This case concerns allocation of profits resulting from centralizing procurement functions within a group.
The tax authorities took the position that the profit claimed by a centralized purchasing office was not aligned with the functions performed and the risks assumed by the office. According to the tax authorities profits derived from the realized discounts should be distributed to the members of the group (including a Dutch member) in proportion to their contribution of purchasing volume.
Judgement of the Court
The Supreme Court ruled in favor of the tax authorities. Profits in excess of the costs of the centralized purchase office with a markup of 5%, should at arm’s length be distributed to the members of the group in proportion to their contribution of purchasing volume.
“5.14. Notwithstanding the fact that [A-2 NV]’s profit was not so much caused by its own efforts but by the group’s policy of concentrating the price negotiations in [A-2 NV], and the extremely limited risk run by [A-2 NV], it was left with an advantage that exceeded the costs it had incurred many times over (see 3.14). This was foreseeable in advance since – as the inspector argued in his defence, undisputedly – the approximate costs associated with the purchasing activity were known to all the companies involved, and it is implausible that this would not apply to the level of purchases at gross prices.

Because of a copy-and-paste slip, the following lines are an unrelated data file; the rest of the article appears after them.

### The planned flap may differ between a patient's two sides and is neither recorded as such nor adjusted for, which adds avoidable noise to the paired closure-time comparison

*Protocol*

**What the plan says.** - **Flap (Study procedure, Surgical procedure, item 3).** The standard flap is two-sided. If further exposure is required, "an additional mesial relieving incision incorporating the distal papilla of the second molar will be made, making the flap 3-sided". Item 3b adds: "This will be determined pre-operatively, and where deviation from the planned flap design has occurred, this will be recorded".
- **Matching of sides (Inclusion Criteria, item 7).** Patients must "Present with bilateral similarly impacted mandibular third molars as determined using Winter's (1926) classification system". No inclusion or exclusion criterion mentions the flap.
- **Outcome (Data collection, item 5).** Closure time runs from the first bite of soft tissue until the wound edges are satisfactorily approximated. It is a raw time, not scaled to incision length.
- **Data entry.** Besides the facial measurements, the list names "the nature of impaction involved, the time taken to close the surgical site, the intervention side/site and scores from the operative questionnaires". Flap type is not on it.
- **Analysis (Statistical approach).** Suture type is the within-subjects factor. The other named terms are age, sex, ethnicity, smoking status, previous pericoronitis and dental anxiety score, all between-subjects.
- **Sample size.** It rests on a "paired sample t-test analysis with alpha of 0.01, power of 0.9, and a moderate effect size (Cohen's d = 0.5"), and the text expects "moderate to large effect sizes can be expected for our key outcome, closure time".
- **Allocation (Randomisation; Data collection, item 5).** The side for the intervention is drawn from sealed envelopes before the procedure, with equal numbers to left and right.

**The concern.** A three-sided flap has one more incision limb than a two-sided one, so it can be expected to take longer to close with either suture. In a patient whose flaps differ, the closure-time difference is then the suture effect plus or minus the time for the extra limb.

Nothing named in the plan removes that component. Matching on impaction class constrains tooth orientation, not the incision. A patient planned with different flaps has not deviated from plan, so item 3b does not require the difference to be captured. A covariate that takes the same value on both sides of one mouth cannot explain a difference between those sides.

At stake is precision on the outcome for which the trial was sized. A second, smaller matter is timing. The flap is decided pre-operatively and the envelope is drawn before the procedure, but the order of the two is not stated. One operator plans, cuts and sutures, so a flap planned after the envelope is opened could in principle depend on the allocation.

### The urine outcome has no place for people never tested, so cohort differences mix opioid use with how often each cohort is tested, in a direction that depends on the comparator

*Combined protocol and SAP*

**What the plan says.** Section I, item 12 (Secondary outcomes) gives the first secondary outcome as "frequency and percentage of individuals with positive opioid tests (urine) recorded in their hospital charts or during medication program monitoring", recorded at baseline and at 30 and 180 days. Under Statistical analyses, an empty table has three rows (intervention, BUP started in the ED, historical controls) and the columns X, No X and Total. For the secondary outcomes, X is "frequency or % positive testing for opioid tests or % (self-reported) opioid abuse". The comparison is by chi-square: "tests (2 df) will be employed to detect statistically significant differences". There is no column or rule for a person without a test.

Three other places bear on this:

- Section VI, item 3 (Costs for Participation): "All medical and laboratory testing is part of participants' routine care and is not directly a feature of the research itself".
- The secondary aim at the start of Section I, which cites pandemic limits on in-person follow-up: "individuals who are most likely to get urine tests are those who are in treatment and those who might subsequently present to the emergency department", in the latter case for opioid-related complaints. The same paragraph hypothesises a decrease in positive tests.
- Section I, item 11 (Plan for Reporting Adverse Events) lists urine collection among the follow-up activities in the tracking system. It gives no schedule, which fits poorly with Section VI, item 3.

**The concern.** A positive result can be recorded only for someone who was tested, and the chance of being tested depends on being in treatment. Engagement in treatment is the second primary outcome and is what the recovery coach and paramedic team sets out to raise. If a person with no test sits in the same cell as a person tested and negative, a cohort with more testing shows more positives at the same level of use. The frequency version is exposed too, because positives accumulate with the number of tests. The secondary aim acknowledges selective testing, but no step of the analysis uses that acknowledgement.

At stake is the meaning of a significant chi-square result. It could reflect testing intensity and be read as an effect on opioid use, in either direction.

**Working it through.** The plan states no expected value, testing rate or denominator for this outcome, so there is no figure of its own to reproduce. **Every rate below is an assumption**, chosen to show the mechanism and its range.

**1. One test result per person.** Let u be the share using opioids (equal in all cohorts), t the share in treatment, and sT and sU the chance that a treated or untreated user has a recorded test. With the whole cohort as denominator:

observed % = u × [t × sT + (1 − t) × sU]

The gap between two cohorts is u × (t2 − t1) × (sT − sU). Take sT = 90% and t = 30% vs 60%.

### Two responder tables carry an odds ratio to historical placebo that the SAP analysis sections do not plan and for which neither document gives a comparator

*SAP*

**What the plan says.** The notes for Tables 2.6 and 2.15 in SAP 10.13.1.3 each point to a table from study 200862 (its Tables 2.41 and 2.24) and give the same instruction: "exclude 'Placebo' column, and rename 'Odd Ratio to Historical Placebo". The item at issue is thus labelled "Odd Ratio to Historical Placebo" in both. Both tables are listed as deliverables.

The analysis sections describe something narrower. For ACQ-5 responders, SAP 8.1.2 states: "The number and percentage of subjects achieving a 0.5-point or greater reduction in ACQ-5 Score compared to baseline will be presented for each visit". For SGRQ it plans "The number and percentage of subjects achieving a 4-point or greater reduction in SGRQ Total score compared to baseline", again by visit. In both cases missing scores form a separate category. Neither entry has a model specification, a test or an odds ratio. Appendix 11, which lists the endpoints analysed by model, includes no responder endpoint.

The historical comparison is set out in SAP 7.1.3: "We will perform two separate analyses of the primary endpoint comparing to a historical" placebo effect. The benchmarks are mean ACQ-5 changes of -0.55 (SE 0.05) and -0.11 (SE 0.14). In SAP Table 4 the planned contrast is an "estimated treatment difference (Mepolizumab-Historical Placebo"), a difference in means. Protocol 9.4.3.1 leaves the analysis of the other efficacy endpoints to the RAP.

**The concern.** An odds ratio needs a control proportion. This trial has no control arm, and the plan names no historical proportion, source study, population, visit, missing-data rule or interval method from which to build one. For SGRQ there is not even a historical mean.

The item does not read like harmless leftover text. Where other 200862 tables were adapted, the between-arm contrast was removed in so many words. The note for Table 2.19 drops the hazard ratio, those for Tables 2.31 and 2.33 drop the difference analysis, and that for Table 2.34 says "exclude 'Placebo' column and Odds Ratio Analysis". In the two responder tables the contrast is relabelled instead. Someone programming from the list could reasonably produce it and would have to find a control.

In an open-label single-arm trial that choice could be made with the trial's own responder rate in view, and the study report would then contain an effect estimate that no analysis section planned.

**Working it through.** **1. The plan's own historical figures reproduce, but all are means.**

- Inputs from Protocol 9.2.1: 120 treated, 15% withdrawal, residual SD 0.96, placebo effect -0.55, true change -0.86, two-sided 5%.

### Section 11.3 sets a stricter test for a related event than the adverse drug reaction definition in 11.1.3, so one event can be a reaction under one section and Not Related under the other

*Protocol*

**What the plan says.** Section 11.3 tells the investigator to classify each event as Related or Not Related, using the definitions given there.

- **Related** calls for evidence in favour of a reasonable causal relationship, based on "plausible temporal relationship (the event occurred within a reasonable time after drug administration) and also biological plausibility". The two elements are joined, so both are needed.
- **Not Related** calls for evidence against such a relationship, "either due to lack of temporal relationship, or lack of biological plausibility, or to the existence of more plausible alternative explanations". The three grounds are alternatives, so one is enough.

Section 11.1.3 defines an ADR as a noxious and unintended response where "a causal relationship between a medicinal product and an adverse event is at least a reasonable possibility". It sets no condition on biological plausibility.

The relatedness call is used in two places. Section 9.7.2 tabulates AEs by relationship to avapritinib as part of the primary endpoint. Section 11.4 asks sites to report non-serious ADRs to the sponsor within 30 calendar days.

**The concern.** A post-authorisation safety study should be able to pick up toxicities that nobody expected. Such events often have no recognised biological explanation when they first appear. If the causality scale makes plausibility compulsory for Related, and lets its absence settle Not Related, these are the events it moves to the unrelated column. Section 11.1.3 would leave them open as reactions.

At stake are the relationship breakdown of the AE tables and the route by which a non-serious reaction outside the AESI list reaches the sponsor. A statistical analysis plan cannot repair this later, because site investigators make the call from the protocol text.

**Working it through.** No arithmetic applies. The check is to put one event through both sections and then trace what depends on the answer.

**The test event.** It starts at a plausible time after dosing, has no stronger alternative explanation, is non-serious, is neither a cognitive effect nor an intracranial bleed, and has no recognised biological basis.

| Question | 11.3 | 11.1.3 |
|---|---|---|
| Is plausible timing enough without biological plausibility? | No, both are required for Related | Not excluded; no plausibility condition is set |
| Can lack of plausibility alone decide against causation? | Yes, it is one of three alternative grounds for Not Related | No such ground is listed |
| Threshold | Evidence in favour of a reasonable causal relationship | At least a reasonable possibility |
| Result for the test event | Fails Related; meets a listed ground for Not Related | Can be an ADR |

5.15. The foregoing justifies the presumption that the services provided by [A-2 NV] to the interested party took place under conditions that would not have been agreed upon between independent parties in economic transactions and that the circumstance that [A-2 NV] was enabled to achieve such a high profit in relation to its costs arises from the (indirect) shareholder relations existing between the companies concerned. In fairness, the interested party has the burden of rebutting this presumption.
5.17. It is also incorrect – as the interested party argues – that in the search for the price that the interested party would be prepared to pay in an independent relationship, it should be abstracted from the fact that the production companies belong to one group. On the contrary, acting at arm’s length, the affiliated operating companies would approach a third party jointly if this resulted in more favourable conditions for those operating companies.”